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Associating proper applications with file types in Windows

Learn how to reset file extensions in Windows Vista and to assign the applications that should be used to open certain files on your computer.

Brien M. Posey

File extension registrations have been around for as long as Windows itself. The basic idea behind them is that Windows recognizes a particular file extension as belonging to a certain application. For example, if you click on a file with the .DOC extension, then Windows knows to open the file in Microsoft Word.

While file extensions generally work pretty well, a lot of applications have a tendency to claim certain file extensions, even those that are already in use. For example, just last week I installed a utility that chose to associate the .ZIP file extension with itself, even though that extension was already being used by WinZip.

In previous versions of Windows, resetting a file extension was a fairly cumbersome process.  Fortunately, it's much easer with Vista.

Although some applications ask if you want to change file extension associations as part of the installation process, there is no shortage of apps that recklessly hijack file extensions. That being the case, let's take a look at how to reset a file extension in Windows Vista.

In previous versions of Windows, resetting a file extension was a fairly cumbersome process. Fortunately, it's much easer with Vista. To reset a file extension, right-click on a file that uses the extension you want to reset and choose the Open With option from the resulting shortcut menu. Typically, Windows will then give you a couple of different options related to applications that it knows are capable of opening the file you have selected. You should know that choosing an application alone won't reset the extension. Instead, it causes Windows to open the file within the selected application. If you want to reset the file extension, you'll have to select the Choose Default Program option from the shortcut menu. You will then see the Open With dialog box shown in Figure A.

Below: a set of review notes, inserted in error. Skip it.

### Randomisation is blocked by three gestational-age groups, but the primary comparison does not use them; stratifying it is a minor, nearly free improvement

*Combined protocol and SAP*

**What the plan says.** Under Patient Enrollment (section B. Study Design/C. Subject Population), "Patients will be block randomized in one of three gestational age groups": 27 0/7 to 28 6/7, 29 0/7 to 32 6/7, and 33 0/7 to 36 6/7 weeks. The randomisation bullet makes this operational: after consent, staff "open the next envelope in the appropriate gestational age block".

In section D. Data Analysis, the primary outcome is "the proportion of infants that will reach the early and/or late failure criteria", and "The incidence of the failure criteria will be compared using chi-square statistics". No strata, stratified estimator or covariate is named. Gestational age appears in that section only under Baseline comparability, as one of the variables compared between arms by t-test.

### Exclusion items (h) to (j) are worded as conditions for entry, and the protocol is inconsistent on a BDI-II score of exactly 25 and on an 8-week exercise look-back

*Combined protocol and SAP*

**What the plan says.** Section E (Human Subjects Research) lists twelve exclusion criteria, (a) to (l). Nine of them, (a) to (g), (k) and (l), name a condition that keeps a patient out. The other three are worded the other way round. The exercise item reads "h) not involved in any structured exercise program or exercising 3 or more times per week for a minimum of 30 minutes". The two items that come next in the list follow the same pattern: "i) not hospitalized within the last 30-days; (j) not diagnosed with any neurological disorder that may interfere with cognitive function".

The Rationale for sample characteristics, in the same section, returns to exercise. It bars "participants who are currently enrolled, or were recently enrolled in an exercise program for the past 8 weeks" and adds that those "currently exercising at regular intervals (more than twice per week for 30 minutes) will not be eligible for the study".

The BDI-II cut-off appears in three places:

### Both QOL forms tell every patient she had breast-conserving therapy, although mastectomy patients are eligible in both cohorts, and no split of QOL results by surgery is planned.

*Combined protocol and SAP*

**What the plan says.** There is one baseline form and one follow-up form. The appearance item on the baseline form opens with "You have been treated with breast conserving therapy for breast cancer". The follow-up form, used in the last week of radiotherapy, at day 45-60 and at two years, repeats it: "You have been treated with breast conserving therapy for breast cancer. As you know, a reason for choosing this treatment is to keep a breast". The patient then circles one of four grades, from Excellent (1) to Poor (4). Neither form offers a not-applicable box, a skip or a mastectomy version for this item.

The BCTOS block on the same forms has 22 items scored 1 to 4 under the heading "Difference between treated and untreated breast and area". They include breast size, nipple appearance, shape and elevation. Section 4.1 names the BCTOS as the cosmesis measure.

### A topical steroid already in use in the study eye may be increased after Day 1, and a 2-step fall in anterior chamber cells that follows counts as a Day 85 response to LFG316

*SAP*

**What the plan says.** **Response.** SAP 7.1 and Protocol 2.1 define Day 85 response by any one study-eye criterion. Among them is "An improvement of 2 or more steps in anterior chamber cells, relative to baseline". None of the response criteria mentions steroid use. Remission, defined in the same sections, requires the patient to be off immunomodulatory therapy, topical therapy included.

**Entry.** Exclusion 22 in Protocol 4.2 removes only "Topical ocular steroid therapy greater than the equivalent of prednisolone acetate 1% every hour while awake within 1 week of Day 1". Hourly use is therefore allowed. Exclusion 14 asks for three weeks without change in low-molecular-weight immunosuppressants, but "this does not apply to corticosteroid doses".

Figure A

As you can see in Figure A, all you have to do is check the box that says Always Use the Selected Program to Open This Kind of File, then choose the desired application and click OK. If the application you want to use is not shown, then click the Browse button to locate the desired app.

Sometimes, you may want a bit more control over the extension registration process. If that's the case, you have a couple of other options for registering file extensions. For example, you can open the Windows Control Panel and click on the Programs link, followed by selecting Default Programs. Then choose the Associate a File Type or Protocol With a Program option and you will see a dialog box similar to the one that's shown in Figure B. All that's left to do is select the file extension that you want to reset and click the Change Program button. When you do, you will again be taken to the screen shown in Figure A, where you can choose the application that you want to associate with the file extension.

Figure B

One last trick I want to show you is how to reset an entire application. For example, Windows Media Player uses about 30 different file extensions. There are lots of third-party applications, though, that have hijacked various file extensions used by the media player. Fortunately, there is an easy way to reclaim all of these file extensions in just a few steps.

To do so, open the Windows Control Panel and click on the Programs link, followed by Default Programs and Set Default Programs. You will see a screen like the one shown in Figure C. Next, just select the program you want to reclaim the file extensions for, and click the Set this Program as Default link.

Figure C

Unfortunately, you run the risk of file extensions being hijacked just about anytime you install an application. Still, it is fairly easy to reclaim these lost file extensions if you know the right steps.

Brien M. Posey, MCSE, has received Microsoft's Most Valuable Professional Award four times for his work with Windows Server, IIS and Exchange Server. He has served as CIO for a nationwide chain of hospitals and healthcare facilities, and was once a network administrator for Fort Knox. You can visit his personal Web site at

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